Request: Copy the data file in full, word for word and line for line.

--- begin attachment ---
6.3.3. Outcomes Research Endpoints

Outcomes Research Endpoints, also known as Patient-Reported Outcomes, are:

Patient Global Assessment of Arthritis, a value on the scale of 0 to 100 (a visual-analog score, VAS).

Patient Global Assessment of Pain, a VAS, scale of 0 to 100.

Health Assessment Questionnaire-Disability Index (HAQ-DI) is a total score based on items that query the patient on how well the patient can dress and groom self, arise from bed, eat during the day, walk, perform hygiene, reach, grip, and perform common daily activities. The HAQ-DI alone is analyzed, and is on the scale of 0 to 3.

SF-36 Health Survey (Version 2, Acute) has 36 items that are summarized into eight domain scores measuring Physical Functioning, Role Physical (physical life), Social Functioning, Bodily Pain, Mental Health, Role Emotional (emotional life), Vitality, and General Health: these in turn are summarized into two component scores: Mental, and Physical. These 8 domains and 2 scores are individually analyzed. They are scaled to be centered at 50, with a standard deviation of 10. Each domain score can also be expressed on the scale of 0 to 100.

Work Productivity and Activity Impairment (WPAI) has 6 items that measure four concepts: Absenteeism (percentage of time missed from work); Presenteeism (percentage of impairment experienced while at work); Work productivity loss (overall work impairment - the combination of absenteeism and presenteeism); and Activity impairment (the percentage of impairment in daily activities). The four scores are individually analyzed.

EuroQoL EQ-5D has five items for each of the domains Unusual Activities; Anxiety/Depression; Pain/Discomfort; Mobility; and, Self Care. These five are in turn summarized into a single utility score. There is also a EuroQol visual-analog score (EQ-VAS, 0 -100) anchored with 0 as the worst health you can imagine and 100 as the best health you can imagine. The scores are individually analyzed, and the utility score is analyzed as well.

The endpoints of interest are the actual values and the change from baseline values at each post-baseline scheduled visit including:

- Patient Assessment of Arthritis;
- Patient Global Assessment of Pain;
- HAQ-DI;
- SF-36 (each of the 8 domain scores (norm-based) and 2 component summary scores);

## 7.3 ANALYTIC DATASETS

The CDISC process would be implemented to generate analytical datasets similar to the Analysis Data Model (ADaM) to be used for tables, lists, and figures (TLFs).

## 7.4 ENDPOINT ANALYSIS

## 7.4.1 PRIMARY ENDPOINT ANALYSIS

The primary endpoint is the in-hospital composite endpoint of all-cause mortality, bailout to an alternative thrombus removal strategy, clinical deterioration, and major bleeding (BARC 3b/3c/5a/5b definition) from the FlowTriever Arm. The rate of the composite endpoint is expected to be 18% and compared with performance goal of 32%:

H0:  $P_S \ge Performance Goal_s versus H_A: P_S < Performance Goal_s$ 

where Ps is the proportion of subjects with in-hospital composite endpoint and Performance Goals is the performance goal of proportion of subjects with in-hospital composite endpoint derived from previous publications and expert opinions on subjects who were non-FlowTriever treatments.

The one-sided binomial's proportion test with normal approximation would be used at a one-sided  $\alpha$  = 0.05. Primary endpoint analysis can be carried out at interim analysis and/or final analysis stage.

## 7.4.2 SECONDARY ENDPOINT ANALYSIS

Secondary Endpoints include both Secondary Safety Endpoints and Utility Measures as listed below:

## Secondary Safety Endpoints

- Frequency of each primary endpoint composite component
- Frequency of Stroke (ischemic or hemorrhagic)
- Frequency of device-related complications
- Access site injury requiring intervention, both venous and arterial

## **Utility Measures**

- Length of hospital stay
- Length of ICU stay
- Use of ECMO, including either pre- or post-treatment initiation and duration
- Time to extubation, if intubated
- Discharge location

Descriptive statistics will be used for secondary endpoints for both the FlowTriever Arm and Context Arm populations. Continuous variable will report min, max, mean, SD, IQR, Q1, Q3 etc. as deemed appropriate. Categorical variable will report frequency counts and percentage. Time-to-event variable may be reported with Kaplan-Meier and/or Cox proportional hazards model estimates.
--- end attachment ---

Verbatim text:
6.3.3. Outcomes Research Endpoints

Outcomes Research Endpoints, also known as Patient-Reported Outcomes, are:

Patient Global Assessment of Arthritis, a value on the scale of 0 to 100 (a visual-analog score, VAS).

Patient Global Assessment of Pain, a VAS, scale of 0 to 100.

Health Assessment Questionnaire-Disability Index (HAQ-DI) is a total score based on items that query the patient on how well the patient can dress and groom self, arise from bed, eat during the day, walk, perform hygiene, reach, grip, and perform common daily activities. The HAQ-DI alone is analyzed, and is on the scale of 0 to 3.

SF-36 Health Survey (Version 2, Acute) has 36 items that are summarized into eight domain scores measuring Physical Functioning, Role Physical (physical life), Social Functioning, Bodily Pain, Mental Health, Role Emotional (emotional life), Vitality, and General Health: these in turn are summarized into two component scores: Mental, and Physical. These 8 domains and 2 scores are individually analyzed. They are scaled to be centered at 50, with a standard deviation of 10. Each domain score can also be expressed on the scale of 0 to 100.

Work Productivity and Activity Impairment (WPAI) has 6 items that measure four concepts: Absenteeism (percentage of time missed from work); Presenteeism (percentage of impairment experienced while at work); Work productivity loss (overall work impairment - the combination of absenteeism and presenteeism); and Activity impairment (the percentage of impairment in daily activities). The four scores are individually analyzed.

EuroQoL EQ-5D has five items for each of the domains Unusual Activities; Anxiety/Depression; Pain/Discomfort; Mobility; and, Self Care. These five are in turn summarized into a single utility score. There is also a EuroQol visual-analog score (EQ-VAS, 0 -100) anchored with 0 as the worst health you can imagine and 100 as the best health you can imagine. The scores are individually analyzed, and the utility score is analyzed as well.

The endpoints of interest are the actual values and the change from baseline values at each post-baseline scheduled visit including:

- Patient Assessment of Arthritis;
- Patient Global Assessment of Pain;
- HAQ-DI;
- SF-36 (each of the 8 domain scores (norm-based) and 2 component summary scores);

## 7.3 ANALYTIC DATASETS

The CDISC process would be implemented to generate analytical datasets similar to the Analysis Data Model (ADaM) to be used for tables, lists, and figures (TLFs).

## 7.4 ENDPOINT ANALYSIS

## 7.4.1 PRIMARY ENDPOINT ANALYSIS

The primary endpoint is the in-hospital composite endpoint of all-cause mortality, bailout to an alternative thrombus removal strategy, clinical deterioration, and major bleeding (BARC 3b/3c/5a/5b definition) from the FlowTriever Arm. The rate of the composite endpoint is expected to be 18% and compared with performance goal of 32%:

H0:  $P_S \ge Performance Goal_s versus H_A: P_S < Performance Goal_s$ 

where Ps is the proportion of subjects with in-hospital composite endpoint and Performance Goals is the performance goal of proportion of subjects with in-hospital composite endpoint derived from previous publications and expert opinions on subjects who were non-FlowTriever treatments.

The one-sided binomial's proportion test with normal approximation would be used at a one-sided  $\alpha$  = 0.05. Primary endpoint analysis can be carried out at interim analysis and/or final analysis stage.

## 7.4.2 SECONDARY ENDPOINT ANALYSIS

Secondary Endpoints include both Secondary Safety Endpoints and Utility Measures as listed below:

## Secondary Safety Endpoints

- Frequency of each primary endpoint composite component
- Frequency of Stroke (ischemic or hemorrhagic)
- Frequency of device-related complications
- Access site injury requiring intervention, both venous and arterial

## **Utility Measures**

- Length of hospital stay
- Length of ICU stay
- Use of ECMO, including either pre- or post-treatment initiation and duration
- Time to extubation, if intubated
- Discharge location

Descriptive statistics will be used for secondary endpoints for both the FlowTriever Arm and Context Arm populations. Continuous variable will report min, max, mean, SD, IQR, Q1, Q3 etc. as deemed appropriate. Categorical variable will report frequency counts and percentage. Time-to-event variable may be reported with Kaplan-Meier and/or Cox proportional hazards model estimates.